Throughlines: Social Injustice and Activism Los Angeles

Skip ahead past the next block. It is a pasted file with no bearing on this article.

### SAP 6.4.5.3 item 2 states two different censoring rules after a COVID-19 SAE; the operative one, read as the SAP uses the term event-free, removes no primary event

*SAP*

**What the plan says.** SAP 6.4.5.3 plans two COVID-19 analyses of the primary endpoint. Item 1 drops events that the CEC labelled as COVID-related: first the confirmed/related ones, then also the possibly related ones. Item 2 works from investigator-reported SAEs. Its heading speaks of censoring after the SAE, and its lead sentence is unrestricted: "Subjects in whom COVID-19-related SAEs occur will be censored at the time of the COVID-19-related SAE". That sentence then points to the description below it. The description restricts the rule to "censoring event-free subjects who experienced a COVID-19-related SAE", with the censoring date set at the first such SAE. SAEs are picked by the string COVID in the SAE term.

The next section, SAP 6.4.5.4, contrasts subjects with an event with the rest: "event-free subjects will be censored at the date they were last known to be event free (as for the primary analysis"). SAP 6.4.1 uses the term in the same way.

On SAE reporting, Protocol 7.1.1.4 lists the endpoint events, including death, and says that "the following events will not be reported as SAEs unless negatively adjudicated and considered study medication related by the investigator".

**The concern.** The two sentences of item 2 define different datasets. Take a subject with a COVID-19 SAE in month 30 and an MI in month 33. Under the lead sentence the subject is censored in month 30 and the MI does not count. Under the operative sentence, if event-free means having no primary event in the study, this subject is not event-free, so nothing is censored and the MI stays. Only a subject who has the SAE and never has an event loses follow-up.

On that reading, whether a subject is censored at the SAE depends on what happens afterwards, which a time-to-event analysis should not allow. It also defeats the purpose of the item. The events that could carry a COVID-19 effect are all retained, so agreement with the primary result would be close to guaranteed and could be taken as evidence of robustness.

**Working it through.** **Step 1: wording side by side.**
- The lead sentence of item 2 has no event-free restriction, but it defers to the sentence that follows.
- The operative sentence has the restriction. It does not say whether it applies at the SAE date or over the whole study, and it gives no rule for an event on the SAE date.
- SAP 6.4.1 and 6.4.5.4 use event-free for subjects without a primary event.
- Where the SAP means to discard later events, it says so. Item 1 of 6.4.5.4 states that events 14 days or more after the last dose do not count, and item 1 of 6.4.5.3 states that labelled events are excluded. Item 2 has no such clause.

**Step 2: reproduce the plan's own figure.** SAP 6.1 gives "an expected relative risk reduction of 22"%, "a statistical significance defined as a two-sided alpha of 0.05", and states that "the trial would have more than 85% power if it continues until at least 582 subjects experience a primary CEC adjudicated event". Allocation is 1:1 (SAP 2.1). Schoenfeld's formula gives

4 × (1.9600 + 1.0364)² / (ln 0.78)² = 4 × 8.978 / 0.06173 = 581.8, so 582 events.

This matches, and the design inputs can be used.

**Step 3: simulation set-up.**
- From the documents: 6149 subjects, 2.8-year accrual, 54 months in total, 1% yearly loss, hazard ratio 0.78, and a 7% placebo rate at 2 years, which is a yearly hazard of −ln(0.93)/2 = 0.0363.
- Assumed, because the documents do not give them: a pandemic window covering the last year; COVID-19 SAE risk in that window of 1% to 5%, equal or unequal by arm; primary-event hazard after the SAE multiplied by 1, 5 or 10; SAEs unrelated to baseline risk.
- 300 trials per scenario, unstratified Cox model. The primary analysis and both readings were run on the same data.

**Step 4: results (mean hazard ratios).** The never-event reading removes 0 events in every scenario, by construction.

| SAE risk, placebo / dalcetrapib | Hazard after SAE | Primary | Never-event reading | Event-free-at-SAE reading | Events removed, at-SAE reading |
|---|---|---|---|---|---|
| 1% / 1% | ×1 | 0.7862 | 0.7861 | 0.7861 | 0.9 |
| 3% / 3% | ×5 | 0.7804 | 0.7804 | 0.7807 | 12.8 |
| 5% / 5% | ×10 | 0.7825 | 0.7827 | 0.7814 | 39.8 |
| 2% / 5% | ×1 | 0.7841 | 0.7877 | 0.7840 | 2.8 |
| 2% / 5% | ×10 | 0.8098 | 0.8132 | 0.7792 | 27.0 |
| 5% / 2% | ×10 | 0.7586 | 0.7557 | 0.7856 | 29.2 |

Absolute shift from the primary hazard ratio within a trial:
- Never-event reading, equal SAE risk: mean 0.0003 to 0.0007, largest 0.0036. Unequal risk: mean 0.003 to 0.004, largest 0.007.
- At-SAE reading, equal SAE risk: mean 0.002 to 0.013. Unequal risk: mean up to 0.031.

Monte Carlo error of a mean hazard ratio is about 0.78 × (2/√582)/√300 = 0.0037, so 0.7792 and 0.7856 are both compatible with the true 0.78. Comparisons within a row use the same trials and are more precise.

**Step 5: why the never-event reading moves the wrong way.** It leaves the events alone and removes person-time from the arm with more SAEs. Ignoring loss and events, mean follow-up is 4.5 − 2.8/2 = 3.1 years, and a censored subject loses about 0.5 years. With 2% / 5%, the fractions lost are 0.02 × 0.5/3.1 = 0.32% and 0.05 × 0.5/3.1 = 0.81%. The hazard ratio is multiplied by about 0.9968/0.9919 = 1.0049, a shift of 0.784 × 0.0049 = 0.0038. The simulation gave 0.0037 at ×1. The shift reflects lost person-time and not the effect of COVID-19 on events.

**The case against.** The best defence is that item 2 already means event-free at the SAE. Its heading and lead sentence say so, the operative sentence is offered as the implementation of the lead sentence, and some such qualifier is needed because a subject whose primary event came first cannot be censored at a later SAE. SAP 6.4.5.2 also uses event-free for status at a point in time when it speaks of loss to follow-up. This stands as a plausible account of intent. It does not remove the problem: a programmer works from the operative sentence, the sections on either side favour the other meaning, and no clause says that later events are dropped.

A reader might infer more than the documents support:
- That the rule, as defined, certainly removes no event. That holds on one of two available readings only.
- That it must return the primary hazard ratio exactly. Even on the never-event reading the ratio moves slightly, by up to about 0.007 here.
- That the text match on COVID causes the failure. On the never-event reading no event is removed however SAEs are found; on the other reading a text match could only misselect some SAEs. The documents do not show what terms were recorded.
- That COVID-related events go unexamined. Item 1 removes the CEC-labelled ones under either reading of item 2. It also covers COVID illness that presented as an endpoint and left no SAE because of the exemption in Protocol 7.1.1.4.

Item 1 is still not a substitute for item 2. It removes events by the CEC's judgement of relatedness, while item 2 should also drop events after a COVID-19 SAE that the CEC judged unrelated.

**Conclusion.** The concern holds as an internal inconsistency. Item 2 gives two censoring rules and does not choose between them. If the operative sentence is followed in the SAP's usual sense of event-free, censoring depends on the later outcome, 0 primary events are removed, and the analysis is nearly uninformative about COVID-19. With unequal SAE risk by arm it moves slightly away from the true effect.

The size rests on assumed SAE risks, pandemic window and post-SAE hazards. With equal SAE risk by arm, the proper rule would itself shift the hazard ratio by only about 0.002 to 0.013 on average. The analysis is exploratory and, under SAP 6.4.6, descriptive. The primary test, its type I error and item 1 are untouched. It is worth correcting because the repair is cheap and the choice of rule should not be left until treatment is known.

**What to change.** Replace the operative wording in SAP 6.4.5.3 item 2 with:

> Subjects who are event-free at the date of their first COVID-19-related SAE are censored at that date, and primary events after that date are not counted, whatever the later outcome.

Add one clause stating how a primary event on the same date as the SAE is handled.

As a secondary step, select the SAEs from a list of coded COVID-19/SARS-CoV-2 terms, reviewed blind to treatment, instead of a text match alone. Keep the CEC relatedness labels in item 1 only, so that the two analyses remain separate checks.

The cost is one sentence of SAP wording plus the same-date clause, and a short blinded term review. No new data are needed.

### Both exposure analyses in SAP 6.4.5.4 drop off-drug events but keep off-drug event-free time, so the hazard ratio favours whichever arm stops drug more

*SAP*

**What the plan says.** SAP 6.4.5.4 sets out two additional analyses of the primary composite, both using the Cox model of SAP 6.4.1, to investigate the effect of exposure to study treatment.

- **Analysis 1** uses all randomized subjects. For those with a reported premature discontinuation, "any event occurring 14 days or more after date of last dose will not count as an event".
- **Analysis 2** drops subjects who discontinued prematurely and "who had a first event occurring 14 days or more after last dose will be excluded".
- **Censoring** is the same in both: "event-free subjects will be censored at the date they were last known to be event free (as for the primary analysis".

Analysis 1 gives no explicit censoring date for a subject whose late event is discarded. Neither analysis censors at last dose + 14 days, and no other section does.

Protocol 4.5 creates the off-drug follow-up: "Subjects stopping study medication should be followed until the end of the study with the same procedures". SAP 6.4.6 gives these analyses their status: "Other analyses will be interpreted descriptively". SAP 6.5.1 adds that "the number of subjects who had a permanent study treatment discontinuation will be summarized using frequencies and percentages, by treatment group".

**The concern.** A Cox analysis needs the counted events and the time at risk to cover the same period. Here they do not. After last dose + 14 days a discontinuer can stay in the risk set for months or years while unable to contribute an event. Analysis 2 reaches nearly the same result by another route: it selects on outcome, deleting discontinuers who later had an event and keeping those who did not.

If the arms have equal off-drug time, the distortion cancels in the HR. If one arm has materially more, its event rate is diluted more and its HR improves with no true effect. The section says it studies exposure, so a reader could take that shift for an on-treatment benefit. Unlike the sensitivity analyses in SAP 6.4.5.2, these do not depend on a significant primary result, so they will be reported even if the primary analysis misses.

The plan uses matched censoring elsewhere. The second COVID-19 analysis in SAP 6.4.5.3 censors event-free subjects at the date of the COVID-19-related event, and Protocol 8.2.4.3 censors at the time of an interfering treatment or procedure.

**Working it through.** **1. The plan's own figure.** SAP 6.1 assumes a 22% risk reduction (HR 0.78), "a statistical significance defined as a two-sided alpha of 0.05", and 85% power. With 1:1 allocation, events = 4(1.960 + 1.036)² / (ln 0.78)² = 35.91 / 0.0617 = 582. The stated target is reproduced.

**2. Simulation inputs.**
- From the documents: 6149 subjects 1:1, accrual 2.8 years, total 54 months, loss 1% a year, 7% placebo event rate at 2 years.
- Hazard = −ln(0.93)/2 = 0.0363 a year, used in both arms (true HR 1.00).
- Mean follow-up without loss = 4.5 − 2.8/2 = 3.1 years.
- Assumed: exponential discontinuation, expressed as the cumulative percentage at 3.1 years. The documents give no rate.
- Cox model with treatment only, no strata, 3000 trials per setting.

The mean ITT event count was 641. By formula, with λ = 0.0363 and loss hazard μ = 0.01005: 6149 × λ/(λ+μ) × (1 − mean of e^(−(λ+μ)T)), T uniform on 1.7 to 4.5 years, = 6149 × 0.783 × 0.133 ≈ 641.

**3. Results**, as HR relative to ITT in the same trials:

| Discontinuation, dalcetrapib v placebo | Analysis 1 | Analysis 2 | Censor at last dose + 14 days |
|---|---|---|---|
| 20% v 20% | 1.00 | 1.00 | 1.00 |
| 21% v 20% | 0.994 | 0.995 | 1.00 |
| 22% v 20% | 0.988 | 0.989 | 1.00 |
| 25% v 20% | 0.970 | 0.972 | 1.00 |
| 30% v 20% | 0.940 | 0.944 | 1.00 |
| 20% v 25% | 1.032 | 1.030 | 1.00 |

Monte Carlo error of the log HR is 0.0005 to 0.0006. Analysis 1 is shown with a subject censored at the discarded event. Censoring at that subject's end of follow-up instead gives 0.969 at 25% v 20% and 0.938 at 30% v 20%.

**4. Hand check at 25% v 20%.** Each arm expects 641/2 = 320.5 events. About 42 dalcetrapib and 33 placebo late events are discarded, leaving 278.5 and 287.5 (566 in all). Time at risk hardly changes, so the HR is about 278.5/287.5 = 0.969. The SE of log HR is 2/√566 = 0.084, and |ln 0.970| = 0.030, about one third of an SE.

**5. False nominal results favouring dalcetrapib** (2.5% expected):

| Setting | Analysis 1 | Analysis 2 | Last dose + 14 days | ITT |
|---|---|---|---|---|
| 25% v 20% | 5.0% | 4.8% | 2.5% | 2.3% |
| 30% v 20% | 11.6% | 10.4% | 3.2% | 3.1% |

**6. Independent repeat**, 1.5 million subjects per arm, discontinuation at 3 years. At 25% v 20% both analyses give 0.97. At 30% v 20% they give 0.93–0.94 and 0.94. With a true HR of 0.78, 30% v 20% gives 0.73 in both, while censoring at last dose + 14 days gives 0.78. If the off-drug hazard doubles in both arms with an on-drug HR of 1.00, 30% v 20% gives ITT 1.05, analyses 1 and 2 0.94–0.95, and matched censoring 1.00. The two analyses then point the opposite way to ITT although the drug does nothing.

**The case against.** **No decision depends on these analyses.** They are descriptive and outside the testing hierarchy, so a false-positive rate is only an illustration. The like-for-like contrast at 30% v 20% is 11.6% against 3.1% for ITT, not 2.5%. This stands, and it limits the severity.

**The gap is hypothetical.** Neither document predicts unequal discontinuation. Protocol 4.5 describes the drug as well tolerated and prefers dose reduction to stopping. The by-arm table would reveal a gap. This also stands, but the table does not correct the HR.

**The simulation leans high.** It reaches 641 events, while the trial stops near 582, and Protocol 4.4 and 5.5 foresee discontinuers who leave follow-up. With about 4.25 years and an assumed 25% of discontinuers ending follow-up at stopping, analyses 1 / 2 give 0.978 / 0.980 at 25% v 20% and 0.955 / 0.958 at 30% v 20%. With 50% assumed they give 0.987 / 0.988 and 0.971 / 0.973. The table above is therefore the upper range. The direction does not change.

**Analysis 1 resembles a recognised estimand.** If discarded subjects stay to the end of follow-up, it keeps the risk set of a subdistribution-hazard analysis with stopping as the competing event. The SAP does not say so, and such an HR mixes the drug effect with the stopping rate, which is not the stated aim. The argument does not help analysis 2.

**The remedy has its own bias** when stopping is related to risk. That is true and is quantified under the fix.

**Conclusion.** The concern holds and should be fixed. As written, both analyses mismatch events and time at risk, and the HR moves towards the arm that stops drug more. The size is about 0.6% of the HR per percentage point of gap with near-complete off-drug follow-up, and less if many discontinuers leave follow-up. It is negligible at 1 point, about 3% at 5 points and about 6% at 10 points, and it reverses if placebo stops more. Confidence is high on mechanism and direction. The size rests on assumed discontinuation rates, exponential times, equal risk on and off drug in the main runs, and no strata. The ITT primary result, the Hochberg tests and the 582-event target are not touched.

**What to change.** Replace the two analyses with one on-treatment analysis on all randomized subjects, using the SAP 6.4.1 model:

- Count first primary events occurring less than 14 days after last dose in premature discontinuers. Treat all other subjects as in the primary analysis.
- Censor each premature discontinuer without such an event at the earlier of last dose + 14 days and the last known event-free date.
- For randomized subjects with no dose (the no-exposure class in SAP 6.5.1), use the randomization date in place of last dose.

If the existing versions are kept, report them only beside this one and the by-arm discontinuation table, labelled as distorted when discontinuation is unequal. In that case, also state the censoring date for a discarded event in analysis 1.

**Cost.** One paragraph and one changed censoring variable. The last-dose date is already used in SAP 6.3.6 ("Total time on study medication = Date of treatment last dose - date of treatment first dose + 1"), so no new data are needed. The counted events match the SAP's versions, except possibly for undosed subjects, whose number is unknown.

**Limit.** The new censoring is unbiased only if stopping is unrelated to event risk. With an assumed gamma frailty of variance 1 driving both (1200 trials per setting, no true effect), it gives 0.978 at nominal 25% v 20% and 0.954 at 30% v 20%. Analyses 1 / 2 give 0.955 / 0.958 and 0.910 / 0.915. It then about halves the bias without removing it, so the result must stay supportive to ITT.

Protesters' shouts of "no justice, no peace" ring out over the rows upon rows cars forced a standstill on the 405, one of Los Angeles’ busiest highways, on a July night in 2016. This recent protest by Black Lives Matter is notable and representative of an emergent social movement strategy. More than more than half of the 1400 protests relating to Black Lives Matter movement in nearly 300 U.S. and international cities from August 2015 to November 2015 effectively shut down transportation infrastructure (Badger, 2016). This contemporary activist practice is as a logical tactic that shares roots with the historical occupations of schools, restaurants and administrative offices that occurred during protests in the civil rights movement in the United States in the 1960s and 1970s, as an earlier generation of activists rallied against racial segregation. Contemporary highways are historically situated sites of contestation in which previous generations of racialized communities have paid the high price for Los Angeles’ development into a renowned center of both commerce and culture.Through this project we demonstrate why Los Angeles highways have become a productive site of protest, as well as provide an easily accessible digital archive of materials related to activism in Los Angeles to inspire and inform contemporary activists, researchers, and students.

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